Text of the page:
Thursday, November 17, 2011

Pancreatitis And Your Pet

The Pancreas is a small but very important organ responsible for producing enzymes that help with food digestion as well as hormones such as insulin. Normally, digestive enzymes produced by the pancreas are activated when they reach the small intestine. Sometimes those enzymes are activated pre-maturely in the pancreas, resulting in inflammation and a disorder called pancreatitis.

The exact cause of pancreatitis is not known. In dogs, it is often associated with eating a rich, fatty meal or administration of corticosteroids, however these associations have not been found with cats.

Clinical signs of pancreatitis include nausea and vomiting, fever, abdominal pain and diarrhea. However, these clinical manifestations can also be associated with other diseases. This is why it's important to do blood work and x-rays or ultrasound to ensure a proper diagnosis of pancreatitis.

To successfully treat pancreatitis depends most on early diagnosis and medical treatment. It's important to "rest" the pancreas from it's role in digestion by withholding oral fluids and food. Your pet will need to be hospitalized on intravenous fluids to maintain a normal fluid level and electrolyte balance; they will also need to receive pain medication by injection because it is a very painful condition. Most pets with pancreatitis are hospitalized for two to four days and food is gradually re-introduced.

Generally patients suffering from acute pancreatitis will make a full recovery with no long term effects. However, it is important to note what can happen if your dog or cat goes too long without receiving medical treatment.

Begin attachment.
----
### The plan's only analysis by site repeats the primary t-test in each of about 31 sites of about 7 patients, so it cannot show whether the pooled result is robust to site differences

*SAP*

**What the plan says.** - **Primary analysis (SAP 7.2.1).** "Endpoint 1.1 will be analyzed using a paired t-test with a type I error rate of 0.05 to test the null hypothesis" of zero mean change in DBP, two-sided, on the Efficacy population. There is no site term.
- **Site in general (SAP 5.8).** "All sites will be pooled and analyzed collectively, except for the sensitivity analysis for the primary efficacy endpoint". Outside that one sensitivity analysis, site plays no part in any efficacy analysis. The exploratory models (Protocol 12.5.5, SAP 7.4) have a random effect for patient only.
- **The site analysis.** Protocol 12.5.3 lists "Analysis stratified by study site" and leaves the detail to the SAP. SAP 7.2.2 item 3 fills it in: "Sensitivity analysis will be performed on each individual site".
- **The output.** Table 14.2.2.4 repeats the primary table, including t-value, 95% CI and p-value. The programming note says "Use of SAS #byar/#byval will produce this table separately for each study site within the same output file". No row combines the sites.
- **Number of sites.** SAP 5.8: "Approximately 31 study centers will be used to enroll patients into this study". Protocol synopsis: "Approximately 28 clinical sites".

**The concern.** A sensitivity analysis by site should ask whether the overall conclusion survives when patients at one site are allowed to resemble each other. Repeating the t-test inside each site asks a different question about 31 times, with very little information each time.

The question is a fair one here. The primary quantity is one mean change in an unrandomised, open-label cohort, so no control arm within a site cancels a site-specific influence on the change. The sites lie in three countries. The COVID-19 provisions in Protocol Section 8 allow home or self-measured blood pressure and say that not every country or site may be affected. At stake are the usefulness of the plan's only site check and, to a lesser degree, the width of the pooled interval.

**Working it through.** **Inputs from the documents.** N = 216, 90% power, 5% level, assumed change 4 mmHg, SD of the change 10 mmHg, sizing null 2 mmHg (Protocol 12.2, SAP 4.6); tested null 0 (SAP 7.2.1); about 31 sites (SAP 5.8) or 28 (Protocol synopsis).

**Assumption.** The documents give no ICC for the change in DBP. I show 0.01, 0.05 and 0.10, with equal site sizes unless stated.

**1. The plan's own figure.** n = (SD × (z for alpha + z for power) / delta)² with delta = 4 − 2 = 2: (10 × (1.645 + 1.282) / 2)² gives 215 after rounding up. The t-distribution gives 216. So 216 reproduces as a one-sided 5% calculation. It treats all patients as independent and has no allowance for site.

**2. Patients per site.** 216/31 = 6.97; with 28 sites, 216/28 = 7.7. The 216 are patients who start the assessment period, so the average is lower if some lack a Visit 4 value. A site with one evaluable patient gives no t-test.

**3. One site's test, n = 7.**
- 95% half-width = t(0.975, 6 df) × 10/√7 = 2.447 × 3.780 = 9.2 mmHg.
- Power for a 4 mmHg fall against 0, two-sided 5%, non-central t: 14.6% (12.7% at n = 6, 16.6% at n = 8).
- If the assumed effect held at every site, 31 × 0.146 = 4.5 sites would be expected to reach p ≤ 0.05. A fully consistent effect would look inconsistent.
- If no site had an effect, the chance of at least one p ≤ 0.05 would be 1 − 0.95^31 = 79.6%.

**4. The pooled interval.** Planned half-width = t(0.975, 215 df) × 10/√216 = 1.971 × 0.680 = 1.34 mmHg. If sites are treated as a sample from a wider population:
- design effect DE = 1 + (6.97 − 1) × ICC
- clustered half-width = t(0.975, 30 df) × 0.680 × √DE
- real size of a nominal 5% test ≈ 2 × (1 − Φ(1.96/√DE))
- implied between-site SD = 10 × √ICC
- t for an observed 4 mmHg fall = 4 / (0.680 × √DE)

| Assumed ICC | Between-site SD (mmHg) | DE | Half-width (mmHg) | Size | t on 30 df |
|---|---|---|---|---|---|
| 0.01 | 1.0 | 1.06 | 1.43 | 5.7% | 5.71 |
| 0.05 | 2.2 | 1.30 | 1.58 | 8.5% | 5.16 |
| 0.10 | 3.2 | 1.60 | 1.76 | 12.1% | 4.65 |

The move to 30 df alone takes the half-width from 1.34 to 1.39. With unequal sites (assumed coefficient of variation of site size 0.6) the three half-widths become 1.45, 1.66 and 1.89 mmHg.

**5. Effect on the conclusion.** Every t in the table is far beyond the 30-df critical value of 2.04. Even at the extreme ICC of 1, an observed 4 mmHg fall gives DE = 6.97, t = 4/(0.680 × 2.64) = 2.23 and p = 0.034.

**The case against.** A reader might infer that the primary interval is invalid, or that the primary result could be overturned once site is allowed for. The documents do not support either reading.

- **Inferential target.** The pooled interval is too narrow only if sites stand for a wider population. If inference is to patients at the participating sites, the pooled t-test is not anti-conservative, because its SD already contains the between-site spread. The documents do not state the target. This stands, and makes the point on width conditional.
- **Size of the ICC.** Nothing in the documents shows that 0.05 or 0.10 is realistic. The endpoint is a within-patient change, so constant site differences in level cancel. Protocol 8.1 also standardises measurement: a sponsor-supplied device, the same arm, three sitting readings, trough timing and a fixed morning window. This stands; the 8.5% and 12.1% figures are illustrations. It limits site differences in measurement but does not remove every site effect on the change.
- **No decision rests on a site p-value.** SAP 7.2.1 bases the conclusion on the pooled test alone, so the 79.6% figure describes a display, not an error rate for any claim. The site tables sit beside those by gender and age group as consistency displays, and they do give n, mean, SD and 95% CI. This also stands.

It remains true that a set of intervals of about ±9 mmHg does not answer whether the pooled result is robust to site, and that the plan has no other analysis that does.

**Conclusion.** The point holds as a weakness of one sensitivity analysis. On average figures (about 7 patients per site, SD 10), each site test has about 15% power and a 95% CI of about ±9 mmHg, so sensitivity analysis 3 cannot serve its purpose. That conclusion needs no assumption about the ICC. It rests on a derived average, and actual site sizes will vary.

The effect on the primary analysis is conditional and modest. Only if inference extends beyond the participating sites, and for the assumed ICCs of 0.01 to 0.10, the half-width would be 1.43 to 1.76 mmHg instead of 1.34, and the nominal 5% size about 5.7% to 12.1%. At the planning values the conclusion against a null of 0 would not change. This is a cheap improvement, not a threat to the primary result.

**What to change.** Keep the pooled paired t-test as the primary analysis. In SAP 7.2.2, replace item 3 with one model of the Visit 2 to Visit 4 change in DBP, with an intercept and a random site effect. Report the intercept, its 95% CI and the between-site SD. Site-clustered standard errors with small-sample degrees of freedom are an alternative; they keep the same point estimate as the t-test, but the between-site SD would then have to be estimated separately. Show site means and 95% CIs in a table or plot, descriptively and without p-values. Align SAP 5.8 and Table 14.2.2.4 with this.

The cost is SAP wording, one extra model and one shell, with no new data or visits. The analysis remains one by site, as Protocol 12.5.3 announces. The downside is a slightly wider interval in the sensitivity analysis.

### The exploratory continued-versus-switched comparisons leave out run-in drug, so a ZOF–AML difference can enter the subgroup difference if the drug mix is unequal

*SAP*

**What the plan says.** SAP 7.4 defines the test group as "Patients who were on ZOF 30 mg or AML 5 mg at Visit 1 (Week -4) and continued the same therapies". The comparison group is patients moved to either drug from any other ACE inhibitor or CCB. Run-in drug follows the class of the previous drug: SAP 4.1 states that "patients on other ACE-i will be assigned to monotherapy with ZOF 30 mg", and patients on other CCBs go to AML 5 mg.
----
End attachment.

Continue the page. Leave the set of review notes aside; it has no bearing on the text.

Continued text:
Sometimes if a significant number of cells that produce digestive enzymes are destroyed, a lack of proper food digestion may follow. This is known as exocrine pancreatic insufficiency (EPI) and can be treated with daily administration of enzyme replacement. If a significant number of cells that produce insulin are destroyed, diabetes mellitus can result. A few dogs that recover from acute pancreatitis may continue to have recurrent bouts of the disease called chronic relapsing pancreatitis. The result of this chronic inflammation allows digestive enzymes to spill into the abdominal cavity causing secondary damage to the liver, gall bladder, bile ducts, and intestines. In severe cases, untreated pancreatitis will result in shock, depression, and even death. However these cases are rare because most people seek treatment before their pet gets to this point.

Prevention of pancreatitis is not entirely possible given we don't know it's exact cause. In dogs you can at least reduce their odds of getting pancreatitis by not feeding them human food or really fatty rich foods. It is important to keep this in mind especially with Thanksgiving just around the corner. Our four legged friends will be sure to hide under the table for as many scraps as they can get. Feeding them in that moment may be satisfying, but the long term risk may not be worth it.